TRAVEL INTERVIEW WITH BENNY OF FLUENT IN 3 MONTHS
Irish Benny Lewis has made quite a name for himself as a kind of language guru, via his website, Fluent in 3 Months. Starting out in Spain several years ago, he’s been jumping around the world and straight into each country’s languages in order to communicate as quickly as possible with the locals. From his successes, he’s developed his own language learning program, which is followed by thousands and thousands of adoring fans and hopeful multi-lingual travelers.
In today’s interview we find out a lot more about Benny: how he got hooked on language learning, how he wound up as a non-drinking Irishman, what it’s like traveling as a vegetarian, his hardest and easiest languages, and his future plans. Let’s get started:
Q1. On your blog, Fluent in 3 Months, you explain that you grew up speaking only English and were not particularly good at languages in high school. You only became interested in languages after you moved to Spain at the age of 21.
So, how/why did living in Spain/learning Spanish get you hooked on learning languages? After all, loads of people move overseas, learn the country’s language, but don’t end up pursuing languages as passionately as you have. (me, for instance)
Great question! I spent almost six entire months in Spain and learned very little Spanish – enough to order food and the like, but that was about it.
Up until then I was vaguely thinking of going back to Ireland to continue my studies, but when I decided to live in Spain all the way through to the following summer, I needed to tackle this language problem in a more serious way.
The problem is that too many of us think living in a country should automatically lead to learning the language, so if you don’t, then you don’t have the language gene and give up quickly. It can feel intimidating to not be able to communicate yourself effectively even after a month or so of trying hard.
Trying hard wasn’t my problem, since I did indeed sign up for classes and study grammar those first months. What really changed was very simple:
I stopped living my life entirely through English.
This is the real problem with expats abroad. They have English speaking friends, use English not just at work (which is unavoidable in many situations, including mine), but also to wind down with their other foreign friends. And any local friends they have will only speak English with them (and very enthusiastically, since English practice can be expensive otherwise).
It’s a tough decision, but you have to make it if you are serious. When I made it, the only English I ever spoke was when I was teaching it – I had a strict rule of no-English-ever unless you were paying me to do it. Since I was only working 15-20 hours a week this gave me ample chances to dive in. When you are in the deep end (and no, being in the country is NOT immersion; using the language all the time is) then you are forced to learn.
You have to ditch your English speaking friends if you are serious.
Language talent is irrelevant – you have to make sacrifices. You have to give up your mother tongue in exchange for the language you wish to acquire. Speak it from day one, and do so pretty much all the time – it’s been my philosophy ever since.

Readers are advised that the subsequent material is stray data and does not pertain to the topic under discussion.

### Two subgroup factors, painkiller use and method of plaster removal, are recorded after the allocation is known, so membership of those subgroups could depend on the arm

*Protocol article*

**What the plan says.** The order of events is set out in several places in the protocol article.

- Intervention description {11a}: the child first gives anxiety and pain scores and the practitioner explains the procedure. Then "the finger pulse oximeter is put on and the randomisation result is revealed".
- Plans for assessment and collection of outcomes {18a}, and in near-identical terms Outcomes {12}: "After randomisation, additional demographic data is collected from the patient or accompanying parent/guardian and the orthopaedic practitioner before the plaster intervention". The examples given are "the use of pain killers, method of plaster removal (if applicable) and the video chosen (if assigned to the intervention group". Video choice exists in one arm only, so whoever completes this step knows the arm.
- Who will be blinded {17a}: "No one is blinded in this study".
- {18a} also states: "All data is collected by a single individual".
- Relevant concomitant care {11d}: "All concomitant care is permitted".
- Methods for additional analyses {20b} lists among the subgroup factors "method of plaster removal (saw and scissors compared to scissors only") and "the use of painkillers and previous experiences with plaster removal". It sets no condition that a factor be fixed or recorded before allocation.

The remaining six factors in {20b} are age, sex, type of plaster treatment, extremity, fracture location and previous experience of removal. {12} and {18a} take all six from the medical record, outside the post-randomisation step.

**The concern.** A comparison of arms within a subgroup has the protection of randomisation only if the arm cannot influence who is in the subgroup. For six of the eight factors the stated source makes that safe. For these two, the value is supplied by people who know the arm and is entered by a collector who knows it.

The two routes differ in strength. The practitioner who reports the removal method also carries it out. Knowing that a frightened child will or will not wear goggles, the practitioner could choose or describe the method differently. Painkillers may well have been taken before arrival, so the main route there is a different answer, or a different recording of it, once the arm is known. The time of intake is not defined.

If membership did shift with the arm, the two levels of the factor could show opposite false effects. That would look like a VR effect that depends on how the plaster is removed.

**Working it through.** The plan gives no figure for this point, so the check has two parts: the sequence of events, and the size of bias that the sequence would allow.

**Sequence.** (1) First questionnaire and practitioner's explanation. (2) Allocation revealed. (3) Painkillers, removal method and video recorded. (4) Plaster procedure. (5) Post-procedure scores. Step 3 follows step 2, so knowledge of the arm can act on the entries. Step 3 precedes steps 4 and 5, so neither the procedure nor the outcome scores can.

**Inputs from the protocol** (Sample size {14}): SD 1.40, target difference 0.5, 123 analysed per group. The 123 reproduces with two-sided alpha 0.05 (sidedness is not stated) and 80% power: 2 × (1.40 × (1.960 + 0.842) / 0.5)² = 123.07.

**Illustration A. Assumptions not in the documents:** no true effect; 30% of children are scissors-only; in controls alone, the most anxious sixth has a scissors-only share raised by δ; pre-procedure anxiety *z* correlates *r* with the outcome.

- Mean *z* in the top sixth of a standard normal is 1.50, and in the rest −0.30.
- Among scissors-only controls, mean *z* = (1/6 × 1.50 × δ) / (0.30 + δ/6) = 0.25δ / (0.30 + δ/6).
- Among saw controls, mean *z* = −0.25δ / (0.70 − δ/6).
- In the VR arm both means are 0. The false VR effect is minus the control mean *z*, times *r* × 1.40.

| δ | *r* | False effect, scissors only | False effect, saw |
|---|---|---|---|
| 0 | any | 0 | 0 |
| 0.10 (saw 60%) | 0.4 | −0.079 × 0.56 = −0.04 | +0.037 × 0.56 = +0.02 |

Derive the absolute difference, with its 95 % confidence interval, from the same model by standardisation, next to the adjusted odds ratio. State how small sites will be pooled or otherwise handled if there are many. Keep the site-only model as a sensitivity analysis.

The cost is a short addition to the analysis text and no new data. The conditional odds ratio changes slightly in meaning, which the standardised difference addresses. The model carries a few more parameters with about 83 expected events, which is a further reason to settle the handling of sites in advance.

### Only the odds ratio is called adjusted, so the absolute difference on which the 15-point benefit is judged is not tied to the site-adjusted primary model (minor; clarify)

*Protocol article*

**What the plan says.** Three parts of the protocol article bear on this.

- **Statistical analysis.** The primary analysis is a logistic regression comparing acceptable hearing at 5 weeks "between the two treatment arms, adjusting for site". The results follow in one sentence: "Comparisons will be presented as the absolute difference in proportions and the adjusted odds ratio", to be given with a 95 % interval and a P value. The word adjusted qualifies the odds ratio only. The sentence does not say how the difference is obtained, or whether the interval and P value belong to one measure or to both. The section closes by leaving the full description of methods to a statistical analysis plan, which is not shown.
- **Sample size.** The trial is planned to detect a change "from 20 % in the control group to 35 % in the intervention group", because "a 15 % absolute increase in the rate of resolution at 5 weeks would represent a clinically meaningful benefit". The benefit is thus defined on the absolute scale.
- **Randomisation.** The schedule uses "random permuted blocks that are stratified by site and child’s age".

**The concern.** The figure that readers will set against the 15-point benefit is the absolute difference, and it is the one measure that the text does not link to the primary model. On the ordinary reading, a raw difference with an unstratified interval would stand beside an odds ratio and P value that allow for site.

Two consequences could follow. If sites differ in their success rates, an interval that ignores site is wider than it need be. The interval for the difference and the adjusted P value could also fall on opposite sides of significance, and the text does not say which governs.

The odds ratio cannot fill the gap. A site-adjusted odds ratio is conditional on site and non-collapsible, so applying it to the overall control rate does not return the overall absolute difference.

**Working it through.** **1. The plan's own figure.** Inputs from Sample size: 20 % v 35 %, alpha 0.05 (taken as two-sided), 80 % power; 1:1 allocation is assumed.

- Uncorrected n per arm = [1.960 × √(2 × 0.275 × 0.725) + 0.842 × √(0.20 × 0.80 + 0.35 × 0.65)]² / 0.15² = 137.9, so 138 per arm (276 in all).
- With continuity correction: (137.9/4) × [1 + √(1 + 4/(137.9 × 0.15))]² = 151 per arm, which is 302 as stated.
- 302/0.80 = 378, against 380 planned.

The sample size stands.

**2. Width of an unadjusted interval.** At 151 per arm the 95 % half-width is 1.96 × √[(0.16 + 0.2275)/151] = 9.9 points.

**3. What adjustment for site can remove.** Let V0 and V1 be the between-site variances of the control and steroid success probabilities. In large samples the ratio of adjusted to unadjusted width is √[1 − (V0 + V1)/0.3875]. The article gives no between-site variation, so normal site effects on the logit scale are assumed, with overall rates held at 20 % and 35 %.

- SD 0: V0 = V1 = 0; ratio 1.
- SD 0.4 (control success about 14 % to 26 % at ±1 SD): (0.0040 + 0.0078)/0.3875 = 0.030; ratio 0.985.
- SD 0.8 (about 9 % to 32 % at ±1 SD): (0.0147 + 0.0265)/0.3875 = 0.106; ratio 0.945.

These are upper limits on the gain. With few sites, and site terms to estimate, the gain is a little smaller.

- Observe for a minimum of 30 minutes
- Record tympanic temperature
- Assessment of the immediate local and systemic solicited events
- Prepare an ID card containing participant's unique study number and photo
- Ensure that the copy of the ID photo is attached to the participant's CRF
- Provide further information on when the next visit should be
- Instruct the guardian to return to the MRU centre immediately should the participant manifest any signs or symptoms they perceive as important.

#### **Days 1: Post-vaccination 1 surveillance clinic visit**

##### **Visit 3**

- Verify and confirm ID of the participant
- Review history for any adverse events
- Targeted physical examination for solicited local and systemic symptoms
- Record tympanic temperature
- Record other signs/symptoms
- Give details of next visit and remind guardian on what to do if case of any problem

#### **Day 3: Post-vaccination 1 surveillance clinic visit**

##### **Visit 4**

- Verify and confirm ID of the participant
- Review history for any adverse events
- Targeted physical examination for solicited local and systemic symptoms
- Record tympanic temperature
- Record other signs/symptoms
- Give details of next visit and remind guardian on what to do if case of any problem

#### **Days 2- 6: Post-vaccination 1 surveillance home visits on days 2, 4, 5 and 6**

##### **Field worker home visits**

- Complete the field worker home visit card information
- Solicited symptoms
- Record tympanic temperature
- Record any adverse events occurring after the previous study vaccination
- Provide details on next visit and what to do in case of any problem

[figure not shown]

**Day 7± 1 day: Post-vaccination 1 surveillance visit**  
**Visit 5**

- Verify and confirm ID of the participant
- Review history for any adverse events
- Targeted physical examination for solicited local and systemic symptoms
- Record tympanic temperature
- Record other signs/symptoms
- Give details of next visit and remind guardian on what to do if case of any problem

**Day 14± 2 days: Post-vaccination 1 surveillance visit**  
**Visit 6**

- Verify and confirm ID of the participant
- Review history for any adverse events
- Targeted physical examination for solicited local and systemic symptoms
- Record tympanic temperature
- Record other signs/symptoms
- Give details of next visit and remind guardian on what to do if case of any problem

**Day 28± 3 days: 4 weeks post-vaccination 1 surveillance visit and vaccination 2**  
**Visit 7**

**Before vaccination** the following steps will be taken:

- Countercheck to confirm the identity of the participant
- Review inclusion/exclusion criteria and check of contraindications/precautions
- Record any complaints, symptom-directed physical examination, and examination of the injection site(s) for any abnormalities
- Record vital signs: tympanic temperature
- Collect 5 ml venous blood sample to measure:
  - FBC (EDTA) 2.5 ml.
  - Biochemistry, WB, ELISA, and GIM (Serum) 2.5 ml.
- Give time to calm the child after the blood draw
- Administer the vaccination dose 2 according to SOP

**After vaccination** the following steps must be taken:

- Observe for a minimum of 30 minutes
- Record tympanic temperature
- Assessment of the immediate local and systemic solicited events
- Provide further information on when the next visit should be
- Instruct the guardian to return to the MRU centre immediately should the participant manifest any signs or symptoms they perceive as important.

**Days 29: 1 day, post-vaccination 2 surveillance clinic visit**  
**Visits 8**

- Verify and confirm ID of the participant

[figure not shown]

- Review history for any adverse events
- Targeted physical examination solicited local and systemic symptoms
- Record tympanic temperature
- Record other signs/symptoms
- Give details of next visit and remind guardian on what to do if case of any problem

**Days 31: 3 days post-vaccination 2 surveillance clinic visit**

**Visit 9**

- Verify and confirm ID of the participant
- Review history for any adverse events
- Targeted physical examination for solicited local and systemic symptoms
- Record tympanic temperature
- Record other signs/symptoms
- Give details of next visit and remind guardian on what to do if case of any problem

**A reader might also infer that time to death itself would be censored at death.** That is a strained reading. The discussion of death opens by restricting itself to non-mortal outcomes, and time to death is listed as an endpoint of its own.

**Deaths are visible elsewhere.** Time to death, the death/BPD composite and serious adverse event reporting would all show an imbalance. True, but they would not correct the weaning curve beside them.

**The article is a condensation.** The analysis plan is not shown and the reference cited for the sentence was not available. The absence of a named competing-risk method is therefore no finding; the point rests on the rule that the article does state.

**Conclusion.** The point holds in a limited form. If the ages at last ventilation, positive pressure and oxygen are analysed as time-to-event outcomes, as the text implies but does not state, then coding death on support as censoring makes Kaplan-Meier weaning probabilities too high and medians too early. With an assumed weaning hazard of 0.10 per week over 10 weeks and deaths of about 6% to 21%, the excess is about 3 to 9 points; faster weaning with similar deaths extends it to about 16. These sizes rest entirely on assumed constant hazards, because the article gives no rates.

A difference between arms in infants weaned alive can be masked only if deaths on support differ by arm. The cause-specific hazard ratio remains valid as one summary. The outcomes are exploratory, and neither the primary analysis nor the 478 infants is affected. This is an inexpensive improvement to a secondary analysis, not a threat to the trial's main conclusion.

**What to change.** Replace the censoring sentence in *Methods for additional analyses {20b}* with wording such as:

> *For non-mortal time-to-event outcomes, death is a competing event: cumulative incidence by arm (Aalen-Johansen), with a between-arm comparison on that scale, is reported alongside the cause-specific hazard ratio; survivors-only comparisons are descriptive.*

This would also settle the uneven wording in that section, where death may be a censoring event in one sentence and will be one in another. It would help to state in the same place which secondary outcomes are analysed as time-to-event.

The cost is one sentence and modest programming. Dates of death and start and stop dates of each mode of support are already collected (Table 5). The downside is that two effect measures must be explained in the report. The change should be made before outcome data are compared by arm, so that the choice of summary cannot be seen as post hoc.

Q2. Thus far, are there 1 or 2 languages that have been harder for you to learn than others? If so, which and why was it more difficult?
Spanish was the hardest. It will always be “the hardest language in the world” if you ask me (and many do). Beating Hungarian, Czech, Mandarin, Thai and Turkish by a long shot.
Language difficulty has nothing to do with silly grammar rules and the like. It’s your attitude and learning approach. I wasted so much time with an inefficient learning approach with Spanish that I made it hard for myself to learn.
This is always the learners’ (or the teachers’) fault, not the language’s. Comparing languages is actually a huge waste of time – either you want to learn it or you don’t. Who cares if some academics who don’t know your passion for the language and need to learn it think it may be harder or easier than this or that language? I certainly don’t.
Q3. How about the easiest language for you to learn and why was it easier than the others?
Esperanto. It was designed to be easy! It has a sprinkling of vocabulary from various European languages, it has the simplest grammar in the world, no exceptions, and very easy rules for making new words and opposite pairs (big is granda, small is malgranda).
I didn’t learn it for linguistic curiosity though. I’ve genuinely used the language to socialize, give presentations, make documentaries and get to know various cultures at a deep level, since the Esperanto community is huge.
You can find many fantastic and very well organized meet-ups of speakers who exchange ideas (by definition, the language doesn’t belong to a single place, although they are easier to find in Europe), and online it’s huge! There are more Wikipedia articles in Esperanto than there are in Arabic, for instance.
Q4. Do you have any personal long-term / life-long language learning goals?
(like you want to be able to speak 100 languages. Or you want to be completely fluent in 20 languages. Or do professional translation work in 10 languages. Or some such)